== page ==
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Science has always been politicized. Whether it comes to research funding or classroom curriculum, political values and agendas continuously shape the scientific endeavor and its development. However, under the current political climate, science is being directly threatened and outspokenly admonished. From the deletion of White House pages on climate change to threats on NASA’s Earth Science Division funding, concerns about the growing politicization of science are rapidly resurfacing.

A photo of a packet of birth control pills circa 1960s.
This week, Synapse proudly resumes the historical column, This Date in UCSF History, where we take a look at the issues making campus news throughout the newspaper’s 60-year existence. We start with a headline from 50 years ago.
Photo of President Jimmy Carter circa 1977.

Despite President Donald Trump’s assertion that “Nobody knew healthcare could be so complicated,” it has, in fact, been a thorn in the side of presidents for decades.

The scientific community and the general public aren’t known for agreeing on all the issues, to put it gently. For example, 88% of surveyed members of the American Association for the Advancement of Science think genetically modified foods are safe to eat. The American public? Not so much — a mere 37% would dig into a plate of GMOs without some serious reservations.

For the sixth year in a row, UCSF students have chosen the professor they most want to hear answer the question, “If you had one lecture to give, what would you say?” Join the Graduate & Professional Student Association, Student Life and the A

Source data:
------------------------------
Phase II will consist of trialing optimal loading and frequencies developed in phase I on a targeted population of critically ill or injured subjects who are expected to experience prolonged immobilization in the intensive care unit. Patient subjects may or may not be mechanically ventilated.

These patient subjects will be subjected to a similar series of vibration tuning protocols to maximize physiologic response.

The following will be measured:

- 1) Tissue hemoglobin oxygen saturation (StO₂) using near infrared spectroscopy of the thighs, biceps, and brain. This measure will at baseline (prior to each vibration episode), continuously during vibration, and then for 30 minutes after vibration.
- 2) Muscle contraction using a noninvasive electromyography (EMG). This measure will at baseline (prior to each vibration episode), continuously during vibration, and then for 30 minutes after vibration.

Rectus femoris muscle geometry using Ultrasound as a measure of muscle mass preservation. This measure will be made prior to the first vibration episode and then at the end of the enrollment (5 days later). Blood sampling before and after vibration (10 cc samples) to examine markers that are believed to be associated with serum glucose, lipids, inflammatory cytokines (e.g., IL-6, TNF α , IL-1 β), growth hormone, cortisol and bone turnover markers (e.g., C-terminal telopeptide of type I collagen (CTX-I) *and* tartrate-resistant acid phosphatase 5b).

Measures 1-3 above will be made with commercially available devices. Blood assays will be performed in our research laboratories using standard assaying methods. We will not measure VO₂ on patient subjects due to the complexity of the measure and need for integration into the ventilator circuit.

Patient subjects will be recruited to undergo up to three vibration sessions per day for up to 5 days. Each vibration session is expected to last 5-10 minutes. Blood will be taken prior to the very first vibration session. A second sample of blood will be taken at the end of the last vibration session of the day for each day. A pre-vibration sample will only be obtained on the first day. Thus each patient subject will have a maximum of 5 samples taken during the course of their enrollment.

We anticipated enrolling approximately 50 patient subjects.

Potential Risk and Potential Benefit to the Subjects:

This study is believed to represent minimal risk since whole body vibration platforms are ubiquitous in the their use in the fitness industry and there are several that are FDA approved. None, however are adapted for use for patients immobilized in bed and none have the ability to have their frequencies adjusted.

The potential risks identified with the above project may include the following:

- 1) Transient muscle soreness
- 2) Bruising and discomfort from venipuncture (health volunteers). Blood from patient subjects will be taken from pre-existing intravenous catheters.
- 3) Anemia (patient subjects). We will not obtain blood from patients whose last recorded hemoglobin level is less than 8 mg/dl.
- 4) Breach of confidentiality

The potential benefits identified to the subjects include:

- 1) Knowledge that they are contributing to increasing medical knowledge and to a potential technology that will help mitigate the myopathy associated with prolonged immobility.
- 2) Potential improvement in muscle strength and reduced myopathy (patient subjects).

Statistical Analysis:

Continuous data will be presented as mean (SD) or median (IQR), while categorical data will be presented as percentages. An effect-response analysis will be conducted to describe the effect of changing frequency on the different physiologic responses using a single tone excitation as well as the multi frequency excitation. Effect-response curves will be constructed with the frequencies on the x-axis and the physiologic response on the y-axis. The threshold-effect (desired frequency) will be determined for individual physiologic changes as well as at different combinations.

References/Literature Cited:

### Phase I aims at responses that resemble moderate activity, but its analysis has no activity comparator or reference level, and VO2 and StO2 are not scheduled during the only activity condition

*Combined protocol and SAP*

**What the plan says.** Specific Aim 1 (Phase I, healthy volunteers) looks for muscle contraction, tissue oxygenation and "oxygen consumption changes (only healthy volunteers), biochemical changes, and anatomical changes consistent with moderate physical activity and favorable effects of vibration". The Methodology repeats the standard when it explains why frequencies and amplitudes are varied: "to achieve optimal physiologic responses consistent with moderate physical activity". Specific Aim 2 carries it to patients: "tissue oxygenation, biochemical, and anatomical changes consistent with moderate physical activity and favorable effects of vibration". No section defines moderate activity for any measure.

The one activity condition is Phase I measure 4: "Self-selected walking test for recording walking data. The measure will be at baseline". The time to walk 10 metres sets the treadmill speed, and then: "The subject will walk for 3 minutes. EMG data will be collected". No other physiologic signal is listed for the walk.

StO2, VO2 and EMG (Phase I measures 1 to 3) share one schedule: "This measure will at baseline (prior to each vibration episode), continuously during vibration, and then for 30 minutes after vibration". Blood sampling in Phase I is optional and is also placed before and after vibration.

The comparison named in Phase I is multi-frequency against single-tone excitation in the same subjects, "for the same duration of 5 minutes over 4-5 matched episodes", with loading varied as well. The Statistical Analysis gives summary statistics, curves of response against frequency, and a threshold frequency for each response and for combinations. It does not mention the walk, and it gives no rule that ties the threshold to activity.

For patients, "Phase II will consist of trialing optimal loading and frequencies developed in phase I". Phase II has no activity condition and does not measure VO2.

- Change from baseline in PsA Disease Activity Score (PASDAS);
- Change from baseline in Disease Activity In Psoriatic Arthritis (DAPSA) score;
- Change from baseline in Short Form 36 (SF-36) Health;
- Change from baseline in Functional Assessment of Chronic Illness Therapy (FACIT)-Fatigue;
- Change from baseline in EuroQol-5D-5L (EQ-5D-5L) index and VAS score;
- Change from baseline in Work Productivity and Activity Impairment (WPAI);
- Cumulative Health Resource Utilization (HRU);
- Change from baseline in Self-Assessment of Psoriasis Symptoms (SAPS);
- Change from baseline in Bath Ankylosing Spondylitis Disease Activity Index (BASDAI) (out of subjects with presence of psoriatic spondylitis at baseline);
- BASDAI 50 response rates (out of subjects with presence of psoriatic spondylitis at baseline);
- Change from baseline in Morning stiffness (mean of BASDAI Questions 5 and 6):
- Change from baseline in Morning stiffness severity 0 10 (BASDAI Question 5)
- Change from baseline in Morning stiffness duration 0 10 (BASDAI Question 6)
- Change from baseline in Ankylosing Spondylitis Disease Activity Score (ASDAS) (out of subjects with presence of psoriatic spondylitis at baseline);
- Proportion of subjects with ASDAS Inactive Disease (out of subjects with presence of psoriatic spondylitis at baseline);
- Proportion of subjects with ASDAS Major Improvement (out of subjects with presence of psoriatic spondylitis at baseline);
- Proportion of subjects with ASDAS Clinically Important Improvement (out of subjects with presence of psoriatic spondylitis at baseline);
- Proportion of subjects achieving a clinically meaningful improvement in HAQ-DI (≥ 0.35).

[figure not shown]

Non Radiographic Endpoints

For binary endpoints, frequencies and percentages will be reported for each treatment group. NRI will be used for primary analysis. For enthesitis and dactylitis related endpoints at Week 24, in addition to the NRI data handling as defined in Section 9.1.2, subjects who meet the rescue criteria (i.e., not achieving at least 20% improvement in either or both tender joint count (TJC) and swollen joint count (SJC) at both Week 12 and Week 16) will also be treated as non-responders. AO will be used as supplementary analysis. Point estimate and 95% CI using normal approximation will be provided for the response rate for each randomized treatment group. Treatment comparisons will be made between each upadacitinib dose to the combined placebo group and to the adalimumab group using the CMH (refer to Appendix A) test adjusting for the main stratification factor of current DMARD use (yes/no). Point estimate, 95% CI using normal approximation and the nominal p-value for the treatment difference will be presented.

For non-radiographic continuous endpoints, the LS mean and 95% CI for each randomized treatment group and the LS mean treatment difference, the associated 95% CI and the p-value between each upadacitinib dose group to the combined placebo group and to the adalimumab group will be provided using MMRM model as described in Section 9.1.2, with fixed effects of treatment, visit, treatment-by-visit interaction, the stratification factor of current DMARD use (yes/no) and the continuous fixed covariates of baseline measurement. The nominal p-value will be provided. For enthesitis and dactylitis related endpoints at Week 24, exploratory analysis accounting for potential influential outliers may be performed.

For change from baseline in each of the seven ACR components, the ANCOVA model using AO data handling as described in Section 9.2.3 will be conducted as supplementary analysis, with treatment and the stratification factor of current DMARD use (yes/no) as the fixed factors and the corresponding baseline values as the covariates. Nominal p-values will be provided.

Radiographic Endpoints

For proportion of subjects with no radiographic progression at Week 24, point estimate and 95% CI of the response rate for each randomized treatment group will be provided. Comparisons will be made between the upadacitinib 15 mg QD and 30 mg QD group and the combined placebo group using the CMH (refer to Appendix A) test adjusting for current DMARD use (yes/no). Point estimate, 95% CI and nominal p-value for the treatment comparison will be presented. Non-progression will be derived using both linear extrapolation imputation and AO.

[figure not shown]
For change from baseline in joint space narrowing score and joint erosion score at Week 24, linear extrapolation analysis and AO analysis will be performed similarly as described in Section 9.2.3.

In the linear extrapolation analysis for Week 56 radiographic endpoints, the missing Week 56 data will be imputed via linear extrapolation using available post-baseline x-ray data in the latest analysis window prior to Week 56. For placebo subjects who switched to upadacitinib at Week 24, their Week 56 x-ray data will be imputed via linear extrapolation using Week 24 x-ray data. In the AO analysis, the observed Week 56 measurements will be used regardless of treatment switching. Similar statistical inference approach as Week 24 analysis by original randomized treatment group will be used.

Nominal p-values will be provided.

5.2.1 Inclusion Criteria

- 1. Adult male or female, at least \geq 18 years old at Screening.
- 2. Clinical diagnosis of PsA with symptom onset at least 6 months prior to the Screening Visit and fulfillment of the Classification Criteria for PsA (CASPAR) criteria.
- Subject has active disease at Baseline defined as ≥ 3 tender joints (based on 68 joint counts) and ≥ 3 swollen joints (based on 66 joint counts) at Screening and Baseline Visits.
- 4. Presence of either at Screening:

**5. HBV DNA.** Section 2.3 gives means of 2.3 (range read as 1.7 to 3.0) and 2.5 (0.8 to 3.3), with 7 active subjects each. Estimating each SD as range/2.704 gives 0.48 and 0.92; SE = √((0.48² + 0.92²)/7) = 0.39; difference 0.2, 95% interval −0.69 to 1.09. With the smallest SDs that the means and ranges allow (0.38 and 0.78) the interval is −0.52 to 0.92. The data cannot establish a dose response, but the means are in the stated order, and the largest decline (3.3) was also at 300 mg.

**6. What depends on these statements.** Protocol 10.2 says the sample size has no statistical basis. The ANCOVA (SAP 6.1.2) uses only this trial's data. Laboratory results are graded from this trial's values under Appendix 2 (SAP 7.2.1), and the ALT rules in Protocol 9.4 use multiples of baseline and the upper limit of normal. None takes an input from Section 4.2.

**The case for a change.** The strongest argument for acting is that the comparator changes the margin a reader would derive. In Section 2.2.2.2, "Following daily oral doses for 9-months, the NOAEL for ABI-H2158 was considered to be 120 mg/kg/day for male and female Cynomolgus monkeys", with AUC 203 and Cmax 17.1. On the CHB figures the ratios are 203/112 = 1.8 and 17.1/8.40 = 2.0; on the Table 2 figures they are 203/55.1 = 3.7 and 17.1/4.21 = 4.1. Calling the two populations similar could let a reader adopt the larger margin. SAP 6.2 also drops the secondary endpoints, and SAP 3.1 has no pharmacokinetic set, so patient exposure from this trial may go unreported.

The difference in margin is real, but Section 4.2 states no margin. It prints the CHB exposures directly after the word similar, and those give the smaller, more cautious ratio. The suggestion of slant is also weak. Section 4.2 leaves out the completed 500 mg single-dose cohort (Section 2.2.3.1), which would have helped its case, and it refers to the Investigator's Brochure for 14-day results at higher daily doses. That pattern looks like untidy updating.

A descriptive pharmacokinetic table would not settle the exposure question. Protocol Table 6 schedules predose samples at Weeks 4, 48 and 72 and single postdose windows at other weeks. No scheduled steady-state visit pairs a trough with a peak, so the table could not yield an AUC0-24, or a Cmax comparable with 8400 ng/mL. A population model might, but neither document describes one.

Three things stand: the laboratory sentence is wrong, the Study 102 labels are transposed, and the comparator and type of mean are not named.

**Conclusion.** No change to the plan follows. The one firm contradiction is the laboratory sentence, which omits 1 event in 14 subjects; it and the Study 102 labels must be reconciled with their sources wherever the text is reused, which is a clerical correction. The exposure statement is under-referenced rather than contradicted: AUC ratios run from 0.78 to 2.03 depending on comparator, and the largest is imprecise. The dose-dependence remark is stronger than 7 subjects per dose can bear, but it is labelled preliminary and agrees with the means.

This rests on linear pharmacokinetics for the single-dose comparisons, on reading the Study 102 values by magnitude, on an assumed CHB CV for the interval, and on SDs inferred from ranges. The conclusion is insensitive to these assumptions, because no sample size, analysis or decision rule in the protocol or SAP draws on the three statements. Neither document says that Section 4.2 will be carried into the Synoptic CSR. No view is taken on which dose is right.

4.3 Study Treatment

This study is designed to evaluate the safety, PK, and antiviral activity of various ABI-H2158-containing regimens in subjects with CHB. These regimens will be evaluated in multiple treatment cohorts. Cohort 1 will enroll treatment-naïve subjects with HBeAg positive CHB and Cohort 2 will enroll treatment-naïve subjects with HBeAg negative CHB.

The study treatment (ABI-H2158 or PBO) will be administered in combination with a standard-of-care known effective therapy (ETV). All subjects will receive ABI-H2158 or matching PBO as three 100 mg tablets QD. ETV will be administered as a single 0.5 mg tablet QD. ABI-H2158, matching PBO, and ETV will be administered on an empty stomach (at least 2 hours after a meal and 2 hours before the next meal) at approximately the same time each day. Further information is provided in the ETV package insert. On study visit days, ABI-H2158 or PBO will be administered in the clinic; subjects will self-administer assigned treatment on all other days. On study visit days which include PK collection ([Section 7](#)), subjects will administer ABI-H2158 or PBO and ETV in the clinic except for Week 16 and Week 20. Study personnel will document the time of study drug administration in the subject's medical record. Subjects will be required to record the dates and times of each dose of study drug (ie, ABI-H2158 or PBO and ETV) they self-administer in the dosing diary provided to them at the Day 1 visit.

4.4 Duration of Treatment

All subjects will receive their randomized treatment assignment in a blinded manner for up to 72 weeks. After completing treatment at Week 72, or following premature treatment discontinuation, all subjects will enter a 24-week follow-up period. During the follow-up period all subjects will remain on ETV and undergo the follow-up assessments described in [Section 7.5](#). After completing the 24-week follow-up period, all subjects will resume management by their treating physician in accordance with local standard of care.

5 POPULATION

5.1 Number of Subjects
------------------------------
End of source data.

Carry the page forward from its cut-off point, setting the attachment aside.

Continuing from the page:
After seven weeks with my nose glued to the books learning as much as I could about the renal, endocrine, and gastrointestinal systems as well as nutrition (yes all that somehow fit into seven seemingly short weeks), I was ready for a break from t

“I love photography. During the summer of my freshman year, I wanted to buy a Canon DSLR but was short on cash, so I applied for job at a local dental laboratory.

I am a pendulum

I rock back and forth to a lullaby ticking down the seconds I have left to live

Too little time to make something of myself but enough time to ignite my curiosity

Getting to UCSF was not easy. I took the 122 from my home to Stonestown, where I hopped on the M to get to Laguna Honda. There, I waited for the 43 to bring me to Parnassus. It was the summer of 2008 and I was a rising high school junior, participating in Program for Investigation and Training for Careers in Health (PITCH) at UCSF.